IMF Survey: Close Ties Led to Crisis in World’s Five Major Economies
September 21, 2009
- Nature of financial linkages, trade ties, played key role in how crisis spread
- Policy responses broadly similar but shaped by institutions, policy settings
- Shortfall in demand presents key risk to recovery
Integrated financial and banking systems and close trade ties were major factors in spreading the worst financial crisis in 60 years, a new IMF study finds.
IMF Crisis Analysis
The world’s five major economies—the United States, the euro area, China, Japan, and the United Kingdom (which has a highly internationalized banking sector)—together account for more than half of global output, 70 percent of net global financial flows, and almost two thirds of global saving.How did the global economic crisis, which originated in the United States and then spread quickly to the rest of the world, impact these five very different economies? An IMF study looks at common factors and compares policy responses.
The study sought to draw out similarities and differences in how policymakers coped with the crisis by looking at the IMF’s reports on the world’s five major economies. The reports were based on discussions IMF officials had had with the governments during May and June 2009, a period still dominated by the “free fall” after the financial crisis. Given lags in data flow, the individual reports were very much focused on policy issues related to the origin, consequences, and immediate policy responses to the crisis.
The study found that three main themes were discussed in all five country reports:
• How the crisis spread
• How policymakers responded
• How policymakers are seeking to unwind crisis-related policies
How the crisis spread
The United States, the United Kingdom, and the euro area together account for over two-thirds of global gross capital flows and their financial sectors are closely linked. As a result, the bank problems in the United States spread almost immediately to Europe. By contrast, the limited international financial integration of China and Japan meant that these two countries were not directly exposed to the toxic assets originating from the United States, a fact that helped contain the direct impact of the crisis on local banks.
Instead, China and Japan were hit by the crisis through trade. The collapse in world trade that was the outcome of lower spending by consumers in Europe and the United States on highly traded consumer durables and investment goods hit the export-oriented economies of the two Asian economies hard.
Response of policymakers
Policymakers calibrated their policy responses—which included liquidity support, bank support, and fiscal stimulus—to their countries’ circumstances. For the United States and Europe, the risk of almost instantaneous market reactions led to a disorganized rush to protect national banks—in contrast to the more coordinated monetary and fiscal response. For Asia, it meant a more traditional macroeconomic response, focused on fiscal stimulus.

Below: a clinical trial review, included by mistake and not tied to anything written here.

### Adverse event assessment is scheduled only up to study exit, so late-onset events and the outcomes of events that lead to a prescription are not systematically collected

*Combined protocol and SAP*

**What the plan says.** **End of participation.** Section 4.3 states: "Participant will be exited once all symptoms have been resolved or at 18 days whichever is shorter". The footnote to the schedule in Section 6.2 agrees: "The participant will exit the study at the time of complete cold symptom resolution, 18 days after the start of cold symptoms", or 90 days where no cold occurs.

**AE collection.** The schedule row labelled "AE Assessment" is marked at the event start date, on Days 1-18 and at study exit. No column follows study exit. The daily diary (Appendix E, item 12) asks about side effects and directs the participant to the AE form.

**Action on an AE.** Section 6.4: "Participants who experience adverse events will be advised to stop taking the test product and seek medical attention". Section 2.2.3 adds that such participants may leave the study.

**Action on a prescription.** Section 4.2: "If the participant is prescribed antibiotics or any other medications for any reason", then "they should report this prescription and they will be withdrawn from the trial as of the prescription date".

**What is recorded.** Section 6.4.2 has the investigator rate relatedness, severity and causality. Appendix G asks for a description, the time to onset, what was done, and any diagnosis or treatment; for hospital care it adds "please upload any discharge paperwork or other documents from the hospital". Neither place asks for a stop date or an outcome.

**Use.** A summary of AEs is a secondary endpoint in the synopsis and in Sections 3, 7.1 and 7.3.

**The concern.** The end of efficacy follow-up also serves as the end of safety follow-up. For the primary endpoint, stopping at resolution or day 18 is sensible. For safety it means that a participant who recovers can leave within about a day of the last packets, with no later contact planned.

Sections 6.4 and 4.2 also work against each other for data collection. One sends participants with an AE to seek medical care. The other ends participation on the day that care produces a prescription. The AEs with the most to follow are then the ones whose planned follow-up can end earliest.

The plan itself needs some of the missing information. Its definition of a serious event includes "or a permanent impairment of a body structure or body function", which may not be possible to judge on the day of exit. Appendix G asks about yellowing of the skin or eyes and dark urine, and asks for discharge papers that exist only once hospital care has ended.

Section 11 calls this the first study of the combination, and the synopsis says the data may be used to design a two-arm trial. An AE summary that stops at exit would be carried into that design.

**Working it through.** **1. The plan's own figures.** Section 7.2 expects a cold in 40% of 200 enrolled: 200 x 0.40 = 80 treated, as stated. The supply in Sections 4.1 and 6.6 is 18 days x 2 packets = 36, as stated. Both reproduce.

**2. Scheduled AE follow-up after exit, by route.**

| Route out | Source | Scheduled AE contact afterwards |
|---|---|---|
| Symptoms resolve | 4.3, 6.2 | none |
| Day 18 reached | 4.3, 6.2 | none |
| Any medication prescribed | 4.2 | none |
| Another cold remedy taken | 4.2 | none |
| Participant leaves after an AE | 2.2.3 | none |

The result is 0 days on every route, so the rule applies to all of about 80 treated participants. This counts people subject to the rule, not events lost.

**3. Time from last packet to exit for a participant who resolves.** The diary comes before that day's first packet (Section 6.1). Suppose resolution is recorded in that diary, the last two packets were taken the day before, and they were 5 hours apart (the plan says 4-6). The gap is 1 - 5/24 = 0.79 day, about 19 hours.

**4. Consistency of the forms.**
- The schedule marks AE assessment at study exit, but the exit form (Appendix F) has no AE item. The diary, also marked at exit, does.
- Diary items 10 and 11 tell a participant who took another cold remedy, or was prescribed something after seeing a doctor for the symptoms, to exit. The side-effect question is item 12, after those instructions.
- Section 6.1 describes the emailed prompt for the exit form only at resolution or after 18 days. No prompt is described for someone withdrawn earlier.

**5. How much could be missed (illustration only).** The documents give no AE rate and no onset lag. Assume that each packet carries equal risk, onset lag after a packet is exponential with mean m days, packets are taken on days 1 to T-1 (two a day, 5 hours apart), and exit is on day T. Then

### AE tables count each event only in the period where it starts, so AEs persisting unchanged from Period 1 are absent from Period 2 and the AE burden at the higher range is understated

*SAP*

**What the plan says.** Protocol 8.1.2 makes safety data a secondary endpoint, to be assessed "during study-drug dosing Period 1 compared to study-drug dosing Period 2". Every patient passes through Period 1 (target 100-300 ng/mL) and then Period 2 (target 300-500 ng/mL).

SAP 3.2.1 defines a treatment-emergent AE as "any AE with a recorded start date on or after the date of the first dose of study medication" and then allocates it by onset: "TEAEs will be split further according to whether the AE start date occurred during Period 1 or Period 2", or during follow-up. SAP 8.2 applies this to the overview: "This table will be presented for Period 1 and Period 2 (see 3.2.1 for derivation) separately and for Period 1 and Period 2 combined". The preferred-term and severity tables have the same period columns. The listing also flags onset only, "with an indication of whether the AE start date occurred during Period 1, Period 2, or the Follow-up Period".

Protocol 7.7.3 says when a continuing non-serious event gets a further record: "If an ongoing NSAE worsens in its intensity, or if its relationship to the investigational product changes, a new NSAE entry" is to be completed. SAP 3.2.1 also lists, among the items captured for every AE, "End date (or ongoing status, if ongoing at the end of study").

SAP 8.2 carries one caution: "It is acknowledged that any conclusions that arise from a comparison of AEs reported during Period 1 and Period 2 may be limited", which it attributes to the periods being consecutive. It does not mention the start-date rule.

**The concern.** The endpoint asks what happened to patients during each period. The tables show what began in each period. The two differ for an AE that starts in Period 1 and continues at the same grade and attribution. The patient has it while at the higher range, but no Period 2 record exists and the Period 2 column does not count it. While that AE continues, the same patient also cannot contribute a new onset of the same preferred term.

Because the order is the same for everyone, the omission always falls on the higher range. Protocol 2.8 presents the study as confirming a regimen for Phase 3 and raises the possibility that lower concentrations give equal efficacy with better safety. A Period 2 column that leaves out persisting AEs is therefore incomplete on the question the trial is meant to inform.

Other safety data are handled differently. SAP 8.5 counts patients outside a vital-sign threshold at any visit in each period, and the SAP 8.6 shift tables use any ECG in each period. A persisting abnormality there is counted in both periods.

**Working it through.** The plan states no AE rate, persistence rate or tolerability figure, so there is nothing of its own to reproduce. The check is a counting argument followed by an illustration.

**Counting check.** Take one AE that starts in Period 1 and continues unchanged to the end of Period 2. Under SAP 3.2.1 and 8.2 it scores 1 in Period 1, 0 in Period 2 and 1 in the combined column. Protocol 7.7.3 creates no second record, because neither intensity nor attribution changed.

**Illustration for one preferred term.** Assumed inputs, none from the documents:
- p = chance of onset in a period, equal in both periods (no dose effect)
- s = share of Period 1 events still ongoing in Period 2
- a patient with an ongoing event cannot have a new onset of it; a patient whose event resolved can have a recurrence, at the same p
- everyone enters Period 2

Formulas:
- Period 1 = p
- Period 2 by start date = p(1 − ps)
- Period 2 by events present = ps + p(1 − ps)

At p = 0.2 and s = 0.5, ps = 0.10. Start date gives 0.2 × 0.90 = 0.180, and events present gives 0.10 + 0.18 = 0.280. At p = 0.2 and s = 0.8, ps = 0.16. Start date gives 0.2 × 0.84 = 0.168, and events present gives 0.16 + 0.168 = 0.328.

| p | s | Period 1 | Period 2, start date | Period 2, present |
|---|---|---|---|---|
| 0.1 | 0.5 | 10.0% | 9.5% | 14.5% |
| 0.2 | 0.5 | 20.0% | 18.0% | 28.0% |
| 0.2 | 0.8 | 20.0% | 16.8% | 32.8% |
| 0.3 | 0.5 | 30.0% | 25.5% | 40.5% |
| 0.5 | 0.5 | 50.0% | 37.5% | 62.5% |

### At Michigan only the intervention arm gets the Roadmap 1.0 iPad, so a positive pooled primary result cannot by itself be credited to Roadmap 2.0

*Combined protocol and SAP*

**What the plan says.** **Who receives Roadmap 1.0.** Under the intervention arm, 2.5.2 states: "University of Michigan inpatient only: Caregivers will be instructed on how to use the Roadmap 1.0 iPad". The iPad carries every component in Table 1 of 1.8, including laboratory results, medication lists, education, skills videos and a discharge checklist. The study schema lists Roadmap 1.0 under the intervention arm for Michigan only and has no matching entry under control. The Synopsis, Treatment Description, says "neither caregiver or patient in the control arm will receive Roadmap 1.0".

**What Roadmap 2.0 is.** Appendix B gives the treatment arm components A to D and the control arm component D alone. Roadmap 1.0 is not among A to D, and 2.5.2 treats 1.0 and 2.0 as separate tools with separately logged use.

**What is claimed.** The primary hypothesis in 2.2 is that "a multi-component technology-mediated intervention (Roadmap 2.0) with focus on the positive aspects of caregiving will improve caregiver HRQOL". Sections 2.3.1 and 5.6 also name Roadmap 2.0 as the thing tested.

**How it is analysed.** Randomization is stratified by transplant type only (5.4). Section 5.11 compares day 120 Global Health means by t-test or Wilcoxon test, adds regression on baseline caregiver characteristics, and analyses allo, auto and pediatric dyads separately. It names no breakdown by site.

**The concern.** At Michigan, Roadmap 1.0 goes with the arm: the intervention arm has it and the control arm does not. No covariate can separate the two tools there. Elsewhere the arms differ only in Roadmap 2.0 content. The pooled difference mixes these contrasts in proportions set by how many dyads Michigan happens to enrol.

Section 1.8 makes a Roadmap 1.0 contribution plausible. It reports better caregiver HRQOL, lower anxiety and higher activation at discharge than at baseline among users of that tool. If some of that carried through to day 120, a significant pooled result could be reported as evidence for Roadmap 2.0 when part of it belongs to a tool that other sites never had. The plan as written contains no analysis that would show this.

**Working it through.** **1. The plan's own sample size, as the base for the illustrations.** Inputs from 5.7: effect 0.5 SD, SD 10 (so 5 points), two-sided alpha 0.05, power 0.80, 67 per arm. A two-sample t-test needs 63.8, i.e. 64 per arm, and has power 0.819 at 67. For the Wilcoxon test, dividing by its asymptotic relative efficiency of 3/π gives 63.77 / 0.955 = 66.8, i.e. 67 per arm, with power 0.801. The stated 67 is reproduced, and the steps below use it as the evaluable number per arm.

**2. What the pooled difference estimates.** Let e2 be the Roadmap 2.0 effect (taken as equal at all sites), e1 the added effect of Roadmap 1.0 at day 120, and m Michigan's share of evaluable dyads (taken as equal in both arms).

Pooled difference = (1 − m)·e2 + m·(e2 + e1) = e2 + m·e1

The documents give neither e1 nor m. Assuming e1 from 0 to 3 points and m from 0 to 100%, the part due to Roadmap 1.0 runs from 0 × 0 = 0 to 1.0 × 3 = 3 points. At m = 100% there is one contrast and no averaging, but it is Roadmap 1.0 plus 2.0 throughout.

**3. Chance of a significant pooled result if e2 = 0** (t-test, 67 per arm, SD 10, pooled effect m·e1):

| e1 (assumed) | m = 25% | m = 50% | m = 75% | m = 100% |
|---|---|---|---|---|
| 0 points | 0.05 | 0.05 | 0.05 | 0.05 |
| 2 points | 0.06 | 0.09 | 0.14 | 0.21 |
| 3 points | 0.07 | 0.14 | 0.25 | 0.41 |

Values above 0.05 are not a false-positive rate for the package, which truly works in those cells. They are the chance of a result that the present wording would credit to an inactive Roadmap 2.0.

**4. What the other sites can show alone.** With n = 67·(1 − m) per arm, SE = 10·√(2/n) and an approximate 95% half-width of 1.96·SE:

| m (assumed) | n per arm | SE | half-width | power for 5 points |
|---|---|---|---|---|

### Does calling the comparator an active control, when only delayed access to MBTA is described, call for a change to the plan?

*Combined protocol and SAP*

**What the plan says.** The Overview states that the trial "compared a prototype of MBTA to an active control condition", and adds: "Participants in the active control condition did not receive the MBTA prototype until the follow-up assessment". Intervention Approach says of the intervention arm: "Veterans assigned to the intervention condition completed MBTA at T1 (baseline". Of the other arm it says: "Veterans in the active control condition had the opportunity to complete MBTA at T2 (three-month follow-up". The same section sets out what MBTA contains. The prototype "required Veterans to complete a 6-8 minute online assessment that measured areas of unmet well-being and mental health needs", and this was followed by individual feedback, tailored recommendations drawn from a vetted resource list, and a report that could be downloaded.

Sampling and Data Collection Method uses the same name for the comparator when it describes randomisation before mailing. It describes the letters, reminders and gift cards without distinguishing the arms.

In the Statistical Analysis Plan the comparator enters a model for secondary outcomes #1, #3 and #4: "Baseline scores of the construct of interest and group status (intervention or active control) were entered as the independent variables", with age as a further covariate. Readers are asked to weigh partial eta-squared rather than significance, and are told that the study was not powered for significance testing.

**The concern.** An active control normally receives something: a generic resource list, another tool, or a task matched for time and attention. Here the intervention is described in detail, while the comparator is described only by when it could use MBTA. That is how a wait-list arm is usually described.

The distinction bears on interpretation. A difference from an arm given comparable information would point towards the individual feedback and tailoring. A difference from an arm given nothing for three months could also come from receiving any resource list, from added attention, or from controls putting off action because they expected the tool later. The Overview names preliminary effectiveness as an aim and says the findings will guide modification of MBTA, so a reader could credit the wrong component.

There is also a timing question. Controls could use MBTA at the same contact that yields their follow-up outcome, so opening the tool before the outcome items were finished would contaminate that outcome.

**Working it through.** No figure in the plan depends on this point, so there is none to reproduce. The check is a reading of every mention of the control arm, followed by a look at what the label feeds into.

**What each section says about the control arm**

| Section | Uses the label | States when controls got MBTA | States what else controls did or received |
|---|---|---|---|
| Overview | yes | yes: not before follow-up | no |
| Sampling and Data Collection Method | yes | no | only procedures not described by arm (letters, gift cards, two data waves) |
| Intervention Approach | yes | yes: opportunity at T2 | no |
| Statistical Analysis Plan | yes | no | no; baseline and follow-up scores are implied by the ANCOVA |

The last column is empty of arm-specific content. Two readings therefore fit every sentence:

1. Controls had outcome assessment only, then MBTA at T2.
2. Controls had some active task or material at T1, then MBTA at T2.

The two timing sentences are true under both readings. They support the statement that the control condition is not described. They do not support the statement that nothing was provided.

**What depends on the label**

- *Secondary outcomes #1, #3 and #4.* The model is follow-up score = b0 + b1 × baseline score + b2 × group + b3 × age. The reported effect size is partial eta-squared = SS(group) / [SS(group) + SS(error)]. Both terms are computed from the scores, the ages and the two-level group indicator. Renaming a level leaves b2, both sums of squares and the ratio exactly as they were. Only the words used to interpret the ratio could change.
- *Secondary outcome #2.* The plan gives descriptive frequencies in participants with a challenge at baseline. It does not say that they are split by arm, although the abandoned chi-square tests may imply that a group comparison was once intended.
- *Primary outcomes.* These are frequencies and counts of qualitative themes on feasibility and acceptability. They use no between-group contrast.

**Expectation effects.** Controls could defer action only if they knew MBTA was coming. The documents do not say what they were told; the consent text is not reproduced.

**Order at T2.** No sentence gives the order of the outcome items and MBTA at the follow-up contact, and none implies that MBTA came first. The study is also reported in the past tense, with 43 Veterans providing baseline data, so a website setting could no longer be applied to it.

But policy responses were also shaped by the institutions and policy settings of each country. This meant that factors such as how central banks are run, and the strength of automatic stabilizers built into the public finances of each economy, also played an important role in shaping each country’s individual response.
Unwinding crisis policies
Withdrawal of monetary and fiscal stimulus will be needed in all five economies as soon as clear signs of a lasting recovery emerge. Unwinding unconventional monetary policies is expected to occur organically in most countries, but there are instances where central banks may not be able to devolve assets because markets for them remain frozen.
In terms of fiscal policy, all five economies face the challenge of putting in place credible consolidation plans and avoiding premature tightening that could choke economic recovery.
The reversal of financial sector support measures is also a common challenge. A gradual response is called for, and coordination across countries in order to minimize market disruption might be needed.
Making up for lower demand
Medium-term projections across the five economies suggest a rising discrepancy between major countries’ output and demand. This raises the specter of a deficiency of demand that could result in a weak recovery. To minimize this risk, China and Japan need to redouble efforts to boost private domestic demand to make up for the retrenchment of spending elsewhere that was caused by the financial crisis, even as other countries clean up their banking systems. This may require, among other policy measures, an appreciation of the renminbi against the dollar, euro and sterling.
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